The external fund manager backed by Berkshire Hathaway's Charlie Munger, Li Lu, makes no bones about it when he says 'The biggest investment risk is not the volatility of prices, but whether you will suffer a permanent loss of capital.' So it might be obvious that you need to consider debt, when you think about how risky any given stock is, because too much debt can sink a company. Importantly, Service Stream Limited (ASX:SSM) does carry debt. But should shareholders be worried about its use of debt?
Why Does Debt Bring Risk?
Debt assists a business until the business has trouble paying it off, either with new capital or with free cash flow. Part and parcel of capitalism is the process of 'creative destruction' where failed businesses are mercilessly liquidated by their bankers. However, a more usual (but still expensive) situation is where a company must dilute shareholders at a cheap share price simply to get debt under control. Of course, the upside of debt is that it often represents cheap capital, especially when it replaces dilution in a company with the ability to reinvest at high rates of return. When we examine debt levels, we first consider both cash and debt levels, together.
What Is Service Stream's Debt?
You can click the graphic below for the historical numbers, but it shows that Service Stream had AU$38.6m of debt in December 2020, down from AU$60.0m, one year before. But it also has AU$50.5m in cash to offset that, meaning it has AU$11.9m net cash.
How Healthy Is Service Stream's Balance Sheet?
We can see from the most recent balance sheet that Service Stream had liabilities of AU$131.2m falling due within a year, and liabilities of AU$91.7m due beyond that. Offsetting this, it had AU$50.5m in cash and AU$123.7m in receivables that were due within 12 months. So its liabilities total AU$48.8m more than the combination of its cash and short-term receivables.
Since publicly traded Service Stream shares are worth a total of AU$698.6m, it seems unlikely that this level of liabilities would be a major threat. However, we do think it is worth keeping an eye on its balance sheet strength, as it may change over time. While it does have liabilities worth noting, Service Stream also has more cash than debt, so we're pretty confident it can manage its debt safely.
The modesty of its debt load may become crucial for Service Stream if management cannot prevent a repeat of the 28% cut to EBIT over the last year. When it comes to paying off debt, falling earnings are no more useful than sugary sodas are for your health. When analysing debt levels, the balance sheet is the obvious place to start. But it is future earnings, more than anything, that will determine Service Stream's ability to maintain a healthy balance sheet going forward. So if you want to see what the professionals think, you might find this free report on analyst profit forecasts to be interesting.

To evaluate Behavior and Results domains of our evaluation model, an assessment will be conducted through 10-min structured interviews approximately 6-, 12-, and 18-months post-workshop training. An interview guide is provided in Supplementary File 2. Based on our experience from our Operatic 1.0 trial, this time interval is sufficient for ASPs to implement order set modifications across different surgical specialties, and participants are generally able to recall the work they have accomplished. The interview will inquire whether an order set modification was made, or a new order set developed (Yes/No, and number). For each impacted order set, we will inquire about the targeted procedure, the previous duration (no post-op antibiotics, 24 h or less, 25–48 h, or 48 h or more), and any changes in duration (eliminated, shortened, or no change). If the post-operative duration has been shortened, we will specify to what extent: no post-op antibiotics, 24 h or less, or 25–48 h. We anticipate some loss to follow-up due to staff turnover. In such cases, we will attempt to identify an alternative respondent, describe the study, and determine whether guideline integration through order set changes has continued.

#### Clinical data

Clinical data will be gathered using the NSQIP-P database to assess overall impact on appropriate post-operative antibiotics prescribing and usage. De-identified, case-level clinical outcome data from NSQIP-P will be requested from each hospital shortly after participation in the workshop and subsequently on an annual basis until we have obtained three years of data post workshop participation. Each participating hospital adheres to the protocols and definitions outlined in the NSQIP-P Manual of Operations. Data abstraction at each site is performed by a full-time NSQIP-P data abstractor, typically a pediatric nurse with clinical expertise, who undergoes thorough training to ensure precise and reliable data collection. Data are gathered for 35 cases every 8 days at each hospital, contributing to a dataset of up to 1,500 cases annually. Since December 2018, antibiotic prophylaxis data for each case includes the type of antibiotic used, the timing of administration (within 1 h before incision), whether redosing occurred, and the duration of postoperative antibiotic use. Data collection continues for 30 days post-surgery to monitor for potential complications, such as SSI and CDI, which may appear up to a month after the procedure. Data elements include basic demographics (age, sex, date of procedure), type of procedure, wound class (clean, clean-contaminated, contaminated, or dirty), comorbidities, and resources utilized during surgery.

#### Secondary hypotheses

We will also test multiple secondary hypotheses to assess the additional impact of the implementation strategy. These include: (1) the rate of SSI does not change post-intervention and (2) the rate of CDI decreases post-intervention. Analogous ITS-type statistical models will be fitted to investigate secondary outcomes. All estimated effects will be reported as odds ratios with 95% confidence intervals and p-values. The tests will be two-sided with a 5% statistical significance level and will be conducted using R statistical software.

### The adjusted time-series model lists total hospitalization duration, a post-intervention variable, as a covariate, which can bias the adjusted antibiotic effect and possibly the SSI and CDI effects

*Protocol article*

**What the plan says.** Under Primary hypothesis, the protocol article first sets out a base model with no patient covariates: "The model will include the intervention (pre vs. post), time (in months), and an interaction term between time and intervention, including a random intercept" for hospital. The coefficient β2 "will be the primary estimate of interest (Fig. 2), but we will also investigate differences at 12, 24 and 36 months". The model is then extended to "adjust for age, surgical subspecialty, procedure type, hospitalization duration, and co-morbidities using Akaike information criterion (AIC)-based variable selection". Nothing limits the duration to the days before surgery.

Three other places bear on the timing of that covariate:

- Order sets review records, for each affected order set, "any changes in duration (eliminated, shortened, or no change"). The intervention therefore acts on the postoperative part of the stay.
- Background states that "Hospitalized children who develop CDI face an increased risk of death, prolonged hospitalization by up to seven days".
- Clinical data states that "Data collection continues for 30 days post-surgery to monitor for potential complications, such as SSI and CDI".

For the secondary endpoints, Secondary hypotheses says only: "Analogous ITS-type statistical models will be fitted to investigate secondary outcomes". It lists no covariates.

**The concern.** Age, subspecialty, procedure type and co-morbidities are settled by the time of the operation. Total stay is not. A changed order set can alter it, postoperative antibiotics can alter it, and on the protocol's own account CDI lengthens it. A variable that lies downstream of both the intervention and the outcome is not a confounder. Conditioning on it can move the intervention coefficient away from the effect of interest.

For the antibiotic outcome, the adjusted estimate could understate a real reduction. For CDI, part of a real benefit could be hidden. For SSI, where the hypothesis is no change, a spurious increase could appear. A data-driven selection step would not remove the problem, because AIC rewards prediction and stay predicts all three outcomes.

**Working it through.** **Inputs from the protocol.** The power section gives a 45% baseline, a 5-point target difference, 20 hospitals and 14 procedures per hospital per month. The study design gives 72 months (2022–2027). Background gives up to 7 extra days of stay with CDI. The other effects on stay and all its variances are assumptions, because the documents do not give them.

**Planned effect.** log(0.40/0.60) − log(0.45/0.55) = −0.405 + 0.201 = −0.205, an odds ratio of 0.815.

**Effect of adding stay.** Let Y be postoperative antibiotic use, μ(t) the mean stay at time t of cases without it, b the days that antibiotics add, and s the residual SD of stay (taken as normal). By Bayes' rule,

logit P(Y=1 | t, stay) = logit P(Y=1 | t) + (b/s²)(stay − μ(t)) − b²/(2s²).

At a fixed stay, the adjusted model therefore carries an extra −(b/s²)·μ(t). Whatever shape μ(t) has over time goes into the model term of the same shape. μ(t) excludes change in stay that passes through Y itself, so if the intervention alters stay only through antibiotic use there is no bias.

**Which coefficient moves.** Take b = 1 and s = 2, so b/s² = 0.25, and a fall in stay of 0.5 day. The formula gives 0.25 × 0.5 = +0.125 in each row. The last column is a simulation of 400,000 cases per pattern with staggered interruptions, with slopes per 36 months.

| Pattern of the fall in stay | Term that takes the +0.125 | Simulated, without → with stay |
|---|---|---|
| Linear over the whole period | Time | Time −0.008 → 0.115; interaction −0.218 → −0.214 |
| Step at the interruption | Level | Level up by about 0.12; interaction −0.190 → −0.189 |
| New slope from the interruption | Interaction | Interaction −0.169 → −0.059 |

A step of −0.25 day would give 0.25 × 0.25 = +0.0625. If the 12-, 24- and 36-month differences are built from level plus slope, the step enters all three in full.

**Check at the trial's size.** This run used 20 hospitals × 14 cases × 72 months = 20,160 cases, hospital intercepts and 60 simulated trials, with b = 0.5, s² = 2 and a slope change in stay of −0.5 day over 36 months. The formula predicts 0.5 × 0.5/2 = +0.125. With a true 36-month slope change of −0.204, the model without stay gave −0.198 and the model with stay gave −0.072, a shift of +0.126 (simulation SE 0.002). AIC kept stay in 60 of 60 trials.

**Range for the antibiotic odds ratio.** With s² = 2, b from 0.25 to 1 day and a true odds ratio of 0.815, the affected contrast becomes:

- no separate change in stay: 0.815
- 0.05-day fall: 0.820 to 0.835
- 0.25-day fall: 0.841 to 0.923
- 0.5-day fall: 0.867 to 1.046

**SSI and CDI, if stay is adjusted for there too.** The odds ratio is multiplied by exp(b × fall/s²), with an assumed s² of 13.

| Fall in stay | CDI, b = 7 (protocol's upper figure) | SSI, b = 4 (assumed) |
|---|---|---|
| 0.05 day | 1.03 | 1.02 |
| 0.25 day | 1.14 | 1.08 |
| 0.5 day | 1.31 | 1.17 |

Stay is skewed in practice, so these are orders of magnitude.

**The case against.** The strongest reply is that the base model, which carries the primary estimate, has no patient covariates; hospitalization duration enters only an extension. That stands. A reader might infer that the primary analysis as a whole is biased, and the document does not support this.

Finally, a company can only pay off debt with cold hard cash, not accounting profits. Service Stream may have net cash on the balance sheet, but it is still interesting to look at how well the business converts its earnings before interest and tax (EBIT) to free cash flow, because that will influence both its need for, and its capacity to manage debt. Over the most recent three years, Service Stream recorded free cash flow worth 74% of its EBIT, which is around normal, given free cash flow excludes interest and tax. This cold hard cash means it can reduce its debt when it wants to.
While it is always sensible to look at a company's total liabilities, it is very reassuring that Service Stream has AU$11.9m in net cash. And it impressed us with free cash flow of AU$58m, being 74% of its EBIT. So we don't have any problem with Service Stream's use of debt. When analysing debt levels, the balance sheet is the obvious place to start. But ultimately, every company can contain risks that exist outside of the balance sheet. For example, we've discovered 2 warning signs for Service Stream that you should be aware of before investing here.
When all is said and done, sometimes its easier to focus on companies that don't even need debt. Readers can access a list of growth stocks with zero net debt 100% free, right now.
This article by Simply Wall St is general in nature. It does not constitute a recommendation to buy or sell any stock, and does not take account of your objectives, or your financial situation. We aim to bring you long-term focused analysis driven by fundamental data. Note that our analysis may not factor in the latest price-sensitive company announcements or qualitative material. Simply Wall St has no position in any stocks mentioned.
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